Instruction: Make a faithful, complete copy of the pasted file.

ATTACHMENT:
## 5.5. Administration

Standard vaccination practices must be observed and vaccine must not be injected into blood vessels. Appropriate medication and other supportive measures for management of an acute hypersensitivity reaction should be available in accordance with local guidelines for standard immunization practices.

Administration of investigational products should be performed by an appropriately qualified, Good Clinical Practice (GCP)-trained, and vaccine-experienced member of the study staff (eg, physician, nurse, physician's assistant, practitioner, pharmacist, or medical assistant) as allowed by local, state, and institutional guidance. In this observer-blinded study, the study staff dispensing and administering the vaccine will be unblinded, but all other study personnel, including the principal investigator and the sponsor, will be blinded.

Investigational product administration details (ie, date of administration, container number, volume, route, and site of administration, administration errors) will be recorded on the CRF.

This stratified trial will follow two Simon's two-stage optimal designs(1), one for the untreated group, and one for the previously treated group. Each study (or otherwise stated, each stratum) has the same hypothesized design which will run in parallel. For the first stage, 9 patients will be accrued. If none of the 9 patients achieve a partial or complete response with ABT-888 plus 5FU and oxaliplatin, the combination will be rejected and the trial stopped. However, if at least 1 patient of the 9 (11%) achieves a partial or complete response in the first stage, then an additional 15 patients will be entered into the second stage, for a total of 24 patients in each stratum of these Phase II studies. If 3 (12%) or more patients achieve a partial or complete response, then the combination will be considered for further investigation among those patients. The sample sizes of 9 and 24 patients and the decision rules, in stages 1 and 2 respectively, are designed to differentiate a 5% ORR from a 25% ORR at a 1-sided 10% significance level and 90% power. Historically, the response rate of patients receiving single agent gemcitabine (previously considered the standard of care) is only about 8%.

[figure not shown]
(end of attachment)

## 5.5. Administration

Standard vaccination practices must be observed and vaccine must not be injected into blood vessels. Appropriate medication and other supportive measures for management of an acute hypersensitivity reaction should be available in accordance with local guidelines for standard immunization practices.

Administration of investigational products should be performed by an appropriately qualified, Good Clinical Practice (GCP)-trained, and vaccine-experienced member of the study staff (eg, physician, nurse, physician's assistant, practitioner, pharmacist, or medical assistant) as allowed by local, state, and institutional guidance. In this observer-blinded study, the study staff dispensing and administering the vaccine will be unblinded, but all other study personnel, including the principal investigator and the sponsor, will be blinded.

Investigational product administration details (ie, date of administration, container number, volume, route, and site of administration, administration errors) will be recorded on the CRF.

This stratified trial will follow two Simon's two-stage optimal designs(1), one for the untreated group, and one for the previously treated group. Each study (or otherwise stated, each stratum) has the same hypothesized design which will run in parallel. For the first stage, 9 patients will be accrued. If none of the 9 patients achieve a partial or complete response with ABT-888 plus 5FU and oxaliplatin, the combination will be rejected and the trial stopped. However, if at least 1 patient of the 9 (11%) achieves a partial or complete response in the first stage, then an additional 15 patients will be entered into the second stage, for a total of 24 patients in each stratum of these Phase II studies. If 3 (12%) or more patients achieve a partial or complete response, then the combination will be considered for further investigation among those patients. The sample sizes of 9 and 24 patients and the decision rules, in stages 1 and 2 respectively, are designed to differentiate a 5% ORR from a 25% ORR at a 1-sided 10% significance level and 90% power. Historically, the response rate of patients receiving single agent gemcitabine (previously considered the standard of care) is only about 8%.

[figure not shown]